Racism is the Scarlet Letter. The Gulag Archipelago. 1984. Take your pick. It's also the easiest thing to complain about, because it's here and it will always be here. It's part of the human condition, part of original sin. That's why we have the opportunity to be virtuous and look beyond race, and counter our inner demons. But being shamed and condemned by a bunch of kids taking 4 classes a semester, along with a cheerleading crew of guilty white activists is preposterous. Being a raging activist against racism is like being an activist against sleep... you become so self-satisfied with your moral majesty that you forget that you're human, too.

It seems what we have really weaponized is our concept of childhood... that childhood is idealized as this innocent time where you can do whatever you want and be who you really are. Yet childhood is a phase as you become an adult and a contributor to the tribe. Yet the Glowing Box tells us that childhood shame binds you, and you have to be shameless to release the shackles and lead an "authentic" life. Okay, but we're not children anymore. We have a choice. We can each be responsible for our own lives and how we conduct them. If you want to violate social norms or sanctions, knock yourself out. But no one is obligated to celebrate your choice or welcome it into my own life. That's my choice. But if one says that, he is "mean," he is "racist" and an otherwise rotten person. It's narcissism on parade. It's childish. It results in social chaos. It claims to be loving when in fact it is patronizing and condescending. When we tell people that it's okay to be an adult acting like a petulant child, we lose something. Dignity.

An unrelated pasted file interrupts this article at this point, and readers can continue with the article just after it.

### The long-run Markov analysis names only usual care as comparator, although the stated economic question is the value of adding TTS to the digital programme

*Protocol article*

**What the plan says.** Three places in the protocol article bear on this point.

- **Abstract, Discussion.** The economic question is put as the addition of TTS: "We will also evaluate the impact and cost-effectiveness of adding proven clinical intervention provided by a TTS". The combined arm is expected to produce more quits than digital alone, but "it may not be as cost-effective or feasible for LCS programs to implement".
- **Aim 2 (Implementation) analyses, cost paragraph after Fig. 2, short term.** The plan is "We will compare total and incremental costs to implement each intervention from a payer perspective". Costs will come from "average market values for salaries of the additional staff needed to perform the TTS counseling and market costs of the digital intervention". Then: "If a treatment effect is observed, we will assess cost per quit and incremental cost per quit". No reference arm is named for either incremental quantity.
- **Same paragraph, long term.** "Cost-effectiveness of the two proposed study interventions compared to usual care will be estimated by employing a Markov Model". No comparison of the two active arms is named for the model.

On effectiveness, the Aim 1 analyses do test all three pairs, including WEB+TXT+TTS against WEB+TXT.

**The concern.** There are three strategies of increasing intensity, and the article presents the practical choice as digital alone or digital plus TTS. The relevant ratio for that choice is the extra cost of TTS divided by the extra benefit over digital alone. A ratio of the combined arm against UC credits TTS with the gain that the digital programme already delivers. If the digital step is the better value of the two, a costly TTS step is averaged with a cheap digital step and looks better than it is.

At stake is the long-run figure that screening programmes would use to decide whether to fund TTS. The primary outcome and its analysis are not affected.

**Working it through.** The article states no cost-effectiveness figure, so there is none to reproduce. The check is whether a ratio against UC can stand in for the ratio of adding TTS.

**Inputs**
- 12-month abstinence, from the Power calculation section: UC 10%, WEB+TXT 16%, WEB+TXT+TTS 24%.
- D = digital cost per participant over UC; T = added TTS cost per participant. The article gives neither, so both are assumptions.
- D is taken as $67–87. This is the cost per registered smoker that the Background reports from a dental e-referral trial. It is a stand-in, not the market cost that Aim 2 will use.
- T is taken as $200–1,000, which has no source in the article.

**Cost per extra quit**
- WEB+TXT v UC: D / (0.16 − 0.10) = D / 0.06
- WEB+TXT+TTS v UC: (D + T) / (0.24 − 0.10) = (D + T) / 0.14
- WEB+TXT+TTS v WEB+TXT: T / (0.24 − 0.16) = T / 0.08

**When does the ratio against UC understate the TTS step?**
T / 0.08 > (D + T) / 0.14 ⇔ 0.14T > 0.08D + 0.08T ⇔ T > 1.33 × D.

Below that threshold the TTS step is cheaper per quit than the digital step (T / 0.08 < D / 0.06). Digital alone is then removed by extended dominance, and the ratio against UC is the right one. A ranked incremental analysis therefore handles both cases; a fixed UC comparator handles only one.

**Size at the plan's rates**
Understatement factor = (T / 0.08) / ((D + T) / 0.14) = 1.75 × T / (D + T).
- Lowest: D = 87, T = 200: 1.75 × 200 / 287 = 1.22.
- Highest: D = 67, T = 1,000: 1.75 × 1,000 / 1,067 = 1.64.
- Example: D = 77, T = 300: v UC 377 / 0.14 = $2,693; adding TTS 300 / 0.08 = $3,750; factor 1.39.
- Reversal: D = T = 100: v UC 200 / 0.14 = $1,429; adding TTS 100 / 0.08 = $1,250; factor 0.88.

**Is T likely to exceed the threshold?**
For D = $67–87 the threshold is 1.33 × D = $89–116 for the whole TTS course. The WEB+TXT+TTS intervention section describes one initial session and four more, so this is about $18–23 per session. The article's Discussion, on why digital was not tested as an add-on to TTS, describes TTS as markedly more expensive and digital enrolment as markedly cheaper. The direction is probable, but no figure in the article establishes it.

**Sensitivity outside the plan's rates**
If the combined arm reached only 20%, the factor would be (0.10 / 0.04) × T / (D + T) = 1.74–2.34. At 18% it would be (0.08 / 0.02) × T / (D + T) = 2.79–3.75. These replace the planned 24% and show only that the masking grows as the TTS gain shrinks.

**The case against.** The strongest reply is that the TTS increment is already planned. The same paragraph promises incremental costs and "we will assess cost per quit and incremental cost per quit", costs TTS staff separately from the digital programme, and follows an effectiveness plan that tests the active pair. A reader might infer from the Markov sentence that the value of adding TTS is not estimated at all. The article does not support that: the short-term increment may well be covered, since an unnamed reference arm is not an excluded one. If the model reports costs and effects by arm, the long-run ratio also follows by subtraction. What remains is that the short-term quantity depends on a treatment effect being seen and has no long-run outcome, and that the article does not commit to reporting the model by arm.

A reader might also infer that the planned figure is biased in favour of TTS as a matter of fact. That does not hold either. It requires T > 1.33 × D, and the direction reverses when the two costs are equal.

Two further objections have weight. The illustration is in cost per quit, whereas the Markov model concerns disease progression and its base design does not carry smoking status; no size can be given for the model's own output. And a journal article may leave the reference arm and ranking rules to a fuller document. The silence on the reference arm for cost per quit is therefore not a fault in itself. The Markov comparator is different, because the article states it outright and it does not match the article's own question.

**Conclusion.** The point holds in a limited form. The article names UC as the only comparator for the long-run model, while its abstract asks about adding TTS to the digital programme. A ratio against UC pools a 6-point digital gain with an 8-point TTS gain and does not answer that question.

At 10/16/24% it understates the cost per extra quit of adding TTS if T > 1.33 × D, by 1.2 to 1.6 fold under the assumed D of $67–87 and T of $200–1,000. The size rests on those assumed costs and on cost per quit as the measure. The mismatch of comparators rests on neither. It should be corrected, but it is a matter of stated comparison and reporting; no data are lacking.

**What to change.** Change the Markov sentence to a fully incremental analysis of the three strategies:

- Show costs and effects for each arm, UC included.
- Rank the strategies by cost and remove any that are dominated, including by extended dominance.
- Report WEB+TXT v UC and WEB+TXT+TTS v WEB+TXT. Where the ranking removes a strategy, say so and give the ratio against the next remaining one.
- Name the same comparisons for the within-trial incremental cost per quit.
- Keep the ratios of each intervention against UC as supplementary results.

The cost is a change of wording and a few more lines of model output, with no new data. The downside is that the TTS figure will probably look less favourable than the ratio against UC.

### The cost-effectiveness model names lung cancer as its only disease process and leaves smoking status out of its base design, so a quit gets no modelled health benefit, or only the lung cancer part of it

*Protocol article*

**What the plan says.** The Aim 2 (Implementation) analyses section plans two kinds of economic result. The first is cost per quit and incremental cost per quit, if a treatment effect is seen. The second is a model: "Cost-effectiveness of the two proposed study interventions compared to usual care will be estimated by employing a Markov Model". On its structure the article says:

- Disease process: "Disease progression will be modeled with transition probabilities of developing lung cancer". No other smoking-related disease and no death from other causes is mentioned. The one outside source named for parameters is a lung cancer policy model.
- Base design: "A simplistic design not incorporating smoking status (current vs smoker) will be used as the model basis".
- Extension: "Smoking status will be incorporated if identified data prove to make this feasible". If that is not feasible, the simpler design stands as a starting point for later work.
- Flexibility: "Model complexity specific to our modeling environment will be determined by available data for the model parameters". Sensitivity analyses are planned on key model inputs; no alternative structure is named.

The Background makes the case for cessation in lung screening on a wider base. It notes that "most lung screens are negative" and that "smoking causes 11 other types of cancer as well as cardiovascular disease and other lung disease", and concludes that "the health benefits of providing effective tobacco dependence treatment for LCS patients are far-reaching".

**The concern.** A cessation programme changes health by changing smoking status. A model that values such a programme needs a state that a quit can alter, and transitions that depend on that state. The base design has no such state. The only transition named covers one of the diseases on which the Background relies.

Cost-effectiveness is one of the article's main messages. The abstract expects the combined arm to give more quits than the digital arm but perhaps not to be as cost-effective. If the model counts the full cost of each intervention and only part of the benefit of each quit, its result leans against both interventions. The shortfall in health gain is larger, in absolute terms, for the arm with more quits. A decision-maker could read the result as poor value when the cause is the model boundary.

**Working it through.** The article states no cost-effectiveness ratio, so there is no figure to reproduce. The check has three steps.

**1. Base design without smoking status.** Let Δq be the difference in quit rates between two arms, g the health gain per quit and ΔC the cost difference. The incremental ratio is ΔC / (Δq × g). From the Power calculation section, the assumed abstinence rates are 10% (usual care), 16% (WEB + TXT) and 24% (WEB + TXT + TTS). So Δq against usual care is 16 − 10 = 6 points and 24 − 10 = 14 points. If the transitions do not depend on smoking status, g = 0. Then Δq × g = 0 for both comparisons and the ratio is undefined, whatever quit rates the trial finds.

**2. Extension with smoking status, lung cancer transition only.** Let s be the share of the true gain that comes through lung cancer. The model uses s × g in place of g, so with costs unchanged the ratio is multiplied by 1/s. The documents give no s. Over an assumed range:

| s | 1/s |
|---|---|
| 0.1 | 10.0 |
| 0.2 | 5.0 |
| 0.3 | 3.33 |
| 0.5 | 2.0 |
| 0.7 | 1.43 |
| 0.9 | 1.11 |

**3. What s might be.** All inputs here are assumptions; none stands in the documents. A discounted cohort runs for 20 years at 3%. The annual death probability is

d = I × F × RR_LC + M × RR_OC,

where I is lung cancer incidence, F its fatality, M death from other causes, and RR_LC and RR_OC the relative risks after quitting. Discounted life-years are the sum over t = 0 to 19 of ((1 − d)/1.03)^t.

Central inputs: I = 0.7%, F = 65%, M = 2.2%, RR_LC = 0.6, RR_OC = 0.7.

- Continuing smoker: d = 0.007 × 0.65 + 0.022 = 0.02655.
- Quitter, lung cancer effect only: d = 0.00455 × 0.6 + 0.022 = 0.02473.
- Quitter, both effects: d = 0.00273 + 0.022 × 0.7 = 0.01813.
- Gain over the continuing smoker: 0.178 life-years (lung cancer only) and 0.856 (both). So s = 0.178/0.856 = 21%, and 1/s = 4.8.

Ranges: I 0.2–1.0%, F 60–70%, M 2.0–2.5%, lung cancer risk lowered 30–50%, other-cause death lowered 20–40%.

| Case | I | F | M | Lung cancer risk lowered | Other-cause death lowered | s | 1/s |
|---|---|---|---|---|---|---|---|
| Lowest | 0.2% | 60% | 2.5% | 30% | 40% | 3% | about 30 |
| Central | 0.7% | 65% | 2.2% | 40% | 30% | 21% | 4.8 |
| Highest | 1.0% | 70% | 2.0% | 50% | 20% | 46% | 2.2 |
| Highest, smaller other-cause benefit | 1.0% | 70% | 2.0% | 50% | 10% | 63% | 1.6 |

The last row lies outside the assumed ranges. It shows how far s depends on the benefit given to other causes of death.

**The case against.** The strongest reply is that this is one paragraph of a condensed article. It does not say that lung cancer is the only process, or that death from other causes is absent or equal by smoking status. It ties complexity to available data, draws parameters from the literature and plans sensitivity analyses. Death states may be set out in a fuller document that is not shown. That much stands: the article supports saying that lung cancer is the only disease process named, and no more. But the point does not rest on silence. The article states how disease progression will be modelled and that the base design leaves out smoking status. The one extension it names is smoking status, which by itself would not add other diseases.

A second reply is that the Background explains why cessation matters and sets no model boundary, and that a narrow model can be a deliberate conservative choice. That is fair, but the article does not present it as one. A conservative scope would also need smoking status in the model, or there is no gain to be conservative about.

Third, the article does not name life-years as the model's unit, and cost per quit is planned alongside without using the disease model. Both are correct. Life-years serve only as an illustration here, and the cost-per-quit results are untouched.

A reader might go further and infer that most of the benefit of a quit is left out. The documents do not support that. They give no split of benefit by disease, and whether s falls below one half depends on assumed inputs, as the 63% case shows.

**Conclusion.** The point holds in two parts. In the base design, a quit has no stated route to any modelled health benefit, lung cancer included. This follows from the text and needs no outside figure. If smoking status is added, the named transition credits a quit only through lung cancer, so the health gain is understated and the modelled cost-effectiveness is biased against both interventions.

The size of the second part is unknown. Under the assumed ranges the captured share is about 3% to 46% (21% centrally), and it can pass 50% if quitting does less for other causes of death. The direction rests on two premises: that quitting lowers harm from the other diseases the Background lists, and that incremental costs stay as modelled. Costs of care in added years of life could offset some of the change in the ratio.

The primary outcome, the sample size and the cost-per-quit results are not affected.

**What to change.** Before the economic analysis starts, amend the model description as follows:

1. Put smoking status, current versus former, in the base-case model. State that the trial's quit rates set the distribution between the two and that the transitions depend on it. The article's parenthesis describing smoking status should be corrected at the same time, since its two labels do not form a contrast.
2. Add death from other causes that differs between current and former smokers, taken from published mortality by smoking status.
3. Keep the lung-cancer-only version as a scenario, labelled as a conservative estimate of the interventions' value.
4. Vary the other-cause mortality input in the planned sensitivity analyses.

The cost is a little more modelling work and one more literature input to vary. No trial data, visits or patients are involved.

Ares Olympus said...

Reading Wilfred M. McClay's article "The Higher Shamelessness" wasn't very enlightening to me. I almost wonder if it is impossible to talk rationally about something like shame while entirely focusing on the behavior of people you don't like.

Like this dramatic assertion "Surely Bill Clinton’s persona and career represented some kind of milestone in this moral transformation. For a sitting president of the United States to do the things he did while in office, and for him to have lied about those deeds brazenly and repeatedly, and authorized his minions to lie about the character of Monica Lewinsky and the other women whose lives he had damaged, would in the past have been permanently disqualifying, and would have ensured that the sight of his name on public buildings and works would have been rarer than that of Benedict Arnold."